09 October, 2007

Professionals study logistics

What would it take to exit from Iraq?

From the Washington Times, October 7, 2007:

Arnaud de Borchgrave - Watching them drive by at 30 miles per hour, would take 75 days. Bumper-to-bumper, they would stretch from New York City to Denver. That's how U.S. Air Force logistical expert Lenny Richoux described the number of vehicles that would have to be shipped back from Iraq when the current deployment is over. These include, among others, 10,000 flatbed trucks, 1,000 tanks and 20,000 Humvees.

Even in an emergency, said Col. Richoux in DefenseNews, the evacuation of 162,000 troops in 23 ground combat brigades and millions of tons of equipment would take some 20 months. Military shipping containers, end to end, would stretch from New York City to the gates of the U.S. Military Academy at West Point.

The main resupply route for convoys that runs 344 miles from Kuwait (skirts Basra to the north) to Baghdad is already under the constant threat of hit-and-run insurgency attacks, including improvised explosive devices. Driving empty, on their way back to pick up another load in Kuwait, convoys are just as vulnerable.

According to the Government Accountability Office (GAO), the military has some 300,000 "heavy" items that would have to be shipped back, such as ice-cream machines that churn out different flavors upon request at a dozen bases throughout the California-size country. And before it can be loaded onto ships, equipment has to be scrubbed clean to conform to U.S. Agriculture Department regulations. The U.S. maintains some 200 wash points in Kuwait. Helicopters have to be shrinkwrapped.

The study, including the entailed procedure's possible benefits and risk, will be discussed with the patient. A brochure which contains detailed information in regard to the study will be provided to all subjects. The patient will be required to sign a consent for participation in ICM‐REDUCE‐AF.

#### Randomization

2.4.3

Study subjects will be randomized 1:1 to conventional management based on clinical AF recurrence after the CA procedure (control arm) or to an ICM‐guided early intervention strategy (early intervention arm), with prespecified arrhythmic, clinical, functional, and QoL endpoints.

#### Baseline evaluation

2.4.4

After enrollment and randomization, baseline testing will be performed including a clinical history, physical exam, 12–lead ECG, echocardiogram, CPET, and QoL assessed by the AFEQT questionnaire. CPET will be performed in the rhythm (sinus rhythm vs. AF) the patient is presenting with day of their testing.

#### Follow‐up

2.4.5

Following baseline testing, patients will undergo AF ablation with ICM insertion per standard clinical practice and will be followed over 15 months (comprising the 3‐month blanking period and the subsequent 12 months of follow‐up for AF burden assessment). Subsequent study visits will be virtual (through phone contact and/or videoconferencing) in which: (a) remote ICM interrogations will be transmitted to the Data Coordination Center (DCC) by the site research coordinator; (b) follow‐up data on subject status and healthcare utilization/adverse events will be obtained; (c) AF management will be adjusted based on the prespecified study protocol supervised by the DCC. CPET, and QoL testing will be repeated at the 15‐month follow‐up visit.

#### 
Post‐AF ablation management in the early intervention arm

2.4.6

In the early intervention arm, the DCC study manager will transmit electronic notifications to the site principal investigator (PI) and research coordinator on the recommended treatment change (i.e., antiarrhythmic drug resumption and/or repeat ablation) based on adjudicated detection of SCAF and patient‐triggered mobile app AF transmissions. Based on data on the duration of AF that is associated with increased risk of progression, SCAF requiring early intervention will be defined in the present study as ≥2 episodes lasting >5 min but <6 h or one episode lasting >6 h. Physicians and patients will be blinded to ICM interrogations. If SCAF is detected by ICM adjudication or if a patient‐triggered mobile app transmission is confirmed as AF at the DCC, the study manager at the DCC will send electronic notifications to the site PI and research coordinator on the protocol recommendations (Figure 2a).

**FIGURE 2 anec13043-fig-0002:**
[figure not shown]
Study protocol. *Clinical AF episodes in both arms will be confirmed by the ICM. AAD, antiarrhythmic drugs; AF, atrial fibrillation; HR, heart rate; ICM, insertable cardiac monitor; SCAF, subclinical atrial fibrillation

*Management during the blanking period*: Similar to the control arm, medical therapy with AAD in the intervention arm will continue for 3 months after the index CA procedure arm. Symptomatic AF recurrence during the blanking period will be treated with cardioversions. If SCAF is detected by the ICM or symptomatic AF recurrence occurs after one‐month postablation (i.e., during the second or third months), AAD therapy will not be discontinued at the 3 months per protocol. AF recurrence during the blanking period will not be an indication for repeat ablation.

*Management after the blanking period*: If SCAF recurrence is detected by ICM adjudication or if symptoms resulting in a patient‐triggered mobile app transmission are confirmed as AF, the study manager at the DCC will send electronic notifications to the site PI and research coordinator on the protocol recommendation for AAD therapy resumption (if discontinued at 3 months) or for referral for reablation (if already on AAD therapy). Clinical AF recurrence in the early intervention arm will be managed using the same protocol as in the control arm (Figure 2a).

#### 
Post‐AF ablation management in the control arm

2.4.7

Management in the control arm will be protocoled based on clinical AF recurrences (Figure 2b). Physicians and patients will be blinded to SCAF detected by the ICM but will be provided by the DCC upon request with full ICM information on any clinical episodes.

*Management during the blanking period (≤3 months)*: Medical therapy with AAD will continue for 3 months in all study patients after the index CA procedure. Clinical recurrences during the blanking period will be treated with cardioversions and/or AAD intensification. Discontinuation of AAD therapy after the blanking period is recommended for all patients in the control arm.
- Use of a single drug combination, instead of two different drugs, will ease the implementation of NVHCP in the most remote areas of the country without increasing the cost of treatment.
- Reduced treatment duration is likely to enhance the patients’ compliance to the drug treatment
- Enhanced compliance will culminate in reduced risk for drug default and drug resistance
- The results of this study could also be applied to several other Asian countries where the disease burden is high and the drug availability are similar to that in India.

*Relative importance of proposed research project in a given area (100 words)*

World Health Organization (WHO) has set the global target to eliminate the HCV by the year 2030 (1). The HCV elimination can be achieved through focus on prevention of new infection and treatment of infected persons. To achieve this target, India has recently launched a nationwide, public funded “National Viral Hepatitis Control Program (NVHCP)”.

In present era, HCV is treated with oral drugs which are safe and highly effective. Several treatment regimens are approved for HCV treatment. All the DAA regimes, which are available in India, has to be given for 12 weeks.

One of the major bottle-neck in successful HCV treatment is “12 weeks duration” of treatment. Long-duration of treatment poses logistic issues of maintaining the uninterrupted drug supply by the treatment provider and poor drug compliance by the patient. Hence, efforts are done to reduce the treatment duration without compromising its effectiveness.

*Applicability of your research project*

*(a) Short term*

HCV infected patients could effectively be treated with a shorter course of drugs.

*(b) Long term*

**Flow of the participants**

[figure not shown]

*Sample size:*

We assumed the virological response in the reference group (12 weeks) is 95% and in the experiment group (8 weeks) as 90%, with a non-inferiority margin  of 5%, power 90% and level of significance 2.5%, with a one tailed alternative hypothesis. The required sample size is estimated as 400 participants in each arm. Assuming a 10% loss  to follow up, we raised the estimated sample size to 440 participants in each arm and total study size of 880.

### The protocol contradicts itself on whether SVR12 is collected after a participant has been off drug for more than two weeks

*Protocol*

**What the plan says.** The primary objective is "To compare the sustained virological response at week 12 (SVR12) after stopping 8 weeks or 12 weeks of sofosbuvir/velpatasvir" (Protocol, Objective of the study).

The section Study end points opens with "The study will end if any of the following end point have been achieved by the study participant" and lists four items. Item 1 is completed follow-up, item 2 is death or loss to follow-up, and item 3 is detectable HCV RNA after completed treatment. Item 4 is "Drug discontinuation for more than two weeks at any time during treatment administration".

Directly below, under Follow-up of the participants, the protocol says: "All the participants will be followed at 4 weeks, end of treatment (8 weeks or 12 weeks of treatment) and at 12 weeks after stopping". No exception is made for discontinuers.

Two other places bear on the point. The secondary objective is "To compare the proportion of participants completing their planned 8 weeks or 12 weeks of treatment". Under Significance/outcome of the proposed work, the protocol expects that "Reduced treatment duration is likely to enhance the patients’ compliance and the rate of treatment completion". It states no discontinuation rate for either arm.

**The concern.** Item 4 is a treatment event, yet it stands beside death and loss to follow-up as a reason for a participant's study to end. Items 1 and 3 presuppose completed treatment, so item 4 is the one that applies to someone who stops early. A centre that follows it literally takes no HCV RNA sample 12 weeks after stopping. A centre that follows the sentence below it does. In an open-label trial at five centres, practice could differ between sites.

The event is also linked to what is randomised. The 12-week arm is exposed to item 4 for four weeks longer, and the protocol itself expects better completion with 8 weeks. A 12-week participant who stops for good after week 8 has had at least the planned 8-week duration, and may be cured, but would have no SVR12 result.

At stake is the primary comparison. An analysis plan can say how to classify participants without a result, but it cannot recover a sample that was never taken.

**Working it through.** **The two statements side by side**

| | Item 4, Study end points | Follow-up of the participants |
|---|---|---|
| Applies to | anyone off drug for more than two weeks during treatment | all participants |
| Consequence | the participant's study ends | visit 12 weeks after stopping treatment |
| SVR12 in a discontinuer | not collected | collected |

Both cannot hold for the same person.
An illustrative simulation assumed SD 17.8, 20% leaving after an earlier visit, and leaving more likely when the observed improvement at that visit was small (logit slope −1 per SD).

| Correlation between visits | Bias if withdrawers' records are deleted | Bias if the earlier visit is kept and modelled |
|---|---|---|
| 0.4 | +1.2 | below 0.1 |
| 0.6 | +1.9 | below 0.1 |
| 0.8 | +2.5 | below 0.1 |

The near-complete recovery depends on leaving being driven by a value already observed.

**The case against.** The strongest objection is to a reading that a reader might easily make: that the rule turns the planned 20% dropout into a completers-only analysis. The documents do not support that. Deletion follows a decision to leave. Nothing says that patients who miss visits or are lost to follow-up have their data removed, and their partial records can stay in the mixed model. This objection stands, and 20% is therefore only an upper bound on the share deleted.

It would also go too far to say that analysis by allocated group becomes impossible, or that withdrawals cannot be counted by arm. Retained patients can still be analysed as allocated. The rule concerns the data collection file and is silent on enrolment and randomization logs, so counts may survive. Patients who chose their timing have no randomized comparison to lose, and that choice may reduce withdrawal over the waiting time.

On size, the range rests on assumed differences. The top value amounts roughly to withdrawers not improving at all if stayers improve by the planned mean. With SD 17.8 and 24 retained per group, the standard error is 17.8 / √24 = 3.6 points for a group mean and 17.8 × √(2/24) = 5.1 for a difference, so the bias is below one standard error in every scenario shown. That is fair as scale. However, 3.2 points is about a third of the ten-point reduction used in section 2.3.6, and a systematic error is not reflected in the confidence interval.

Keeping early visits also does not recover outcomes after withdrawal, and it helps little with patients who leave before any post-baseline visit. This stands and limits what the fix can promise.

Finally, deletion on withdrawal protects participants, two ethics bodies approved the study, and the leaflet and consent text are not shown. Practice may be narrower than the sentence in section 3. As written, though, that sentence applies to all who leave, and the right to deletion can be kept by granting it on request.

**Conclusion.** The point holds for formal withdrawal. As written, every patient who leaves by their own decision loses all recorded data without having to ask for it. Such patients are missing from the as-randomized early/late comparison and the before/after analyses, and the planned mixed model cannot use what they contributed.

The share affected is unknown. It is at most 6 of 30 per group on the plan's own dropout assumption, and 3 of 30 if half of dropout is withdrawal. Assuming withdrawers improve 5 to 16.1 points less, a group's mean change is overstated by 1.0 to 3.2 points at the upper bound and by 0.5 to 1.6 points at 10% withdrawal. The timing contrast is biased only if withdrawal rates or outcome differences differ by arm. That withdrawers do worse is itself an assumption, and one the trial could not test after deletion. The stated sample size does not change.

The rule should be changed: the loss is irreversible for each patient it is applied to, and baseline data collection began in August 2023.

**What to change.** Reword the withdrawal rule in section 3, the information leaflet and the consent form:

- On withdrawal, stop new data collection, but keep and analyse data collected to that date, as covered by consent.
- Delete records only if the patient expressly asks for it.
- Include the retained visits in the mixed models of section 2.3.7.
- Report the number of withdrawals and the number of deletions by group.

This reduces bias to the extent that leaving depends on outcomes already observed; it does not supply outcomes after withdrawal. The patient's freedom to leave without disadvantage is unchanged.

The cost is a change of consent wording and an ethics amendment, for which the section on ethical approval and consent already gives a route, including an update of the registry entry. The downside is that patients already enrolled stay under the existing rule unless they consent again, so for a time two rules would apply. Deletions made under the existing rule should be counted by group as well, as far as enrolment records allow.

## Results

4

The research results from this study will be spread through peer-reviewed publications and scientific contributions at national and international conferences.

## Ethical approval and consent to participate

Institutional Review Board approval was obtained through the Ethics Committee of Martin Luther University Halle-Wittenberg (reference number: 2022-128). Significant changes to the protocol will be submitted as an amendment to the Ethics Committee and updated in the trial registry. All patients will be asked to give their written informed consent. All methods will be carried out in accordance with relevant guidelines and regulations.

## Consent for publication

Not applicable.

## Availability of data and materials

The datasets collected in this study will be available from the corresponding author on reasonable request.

Clearly any major withdrawal from Iraq would have to be a phased operation and some equipment would have to be destroyed or transferred to the new Iraqi army. Since the first Gulf war (1990-91), the U.S. Military Sealift Command has acquired a fleet of 18 large, roll-on/roll-off ships, each nearly the size of an aircraft carrier, capable of carrying more than 300,000 square feet of cargo. Eight of these ships are normally assigned to MSC's Afloat Prepositioning Ship Squadron, loaded with Army equipment and supplies in the Indian Ocean theater ready to meet up with troops flown in to an emergency situation in the Gulf region.

MSC cargo ships make regular runs to Iraq from San Diego and Jacksonville, Fla. For the first two years of the war, units were rotated in and out of theater with all their equipment. Thus, the 5,200-strong 3rd Armored Cavalry Regiment's equipment — 300 armored vehicles, 57 aircraft, 900 trucks and Humvees — made the trip from Fort Carson to Kuwait three times before the Pentagon changed back to the Gulf war I and Vietnam War system of leaving the heavy stuff for the incoming replacement unit.

And this assumes no unpleasant surprises, and no war with Iran.

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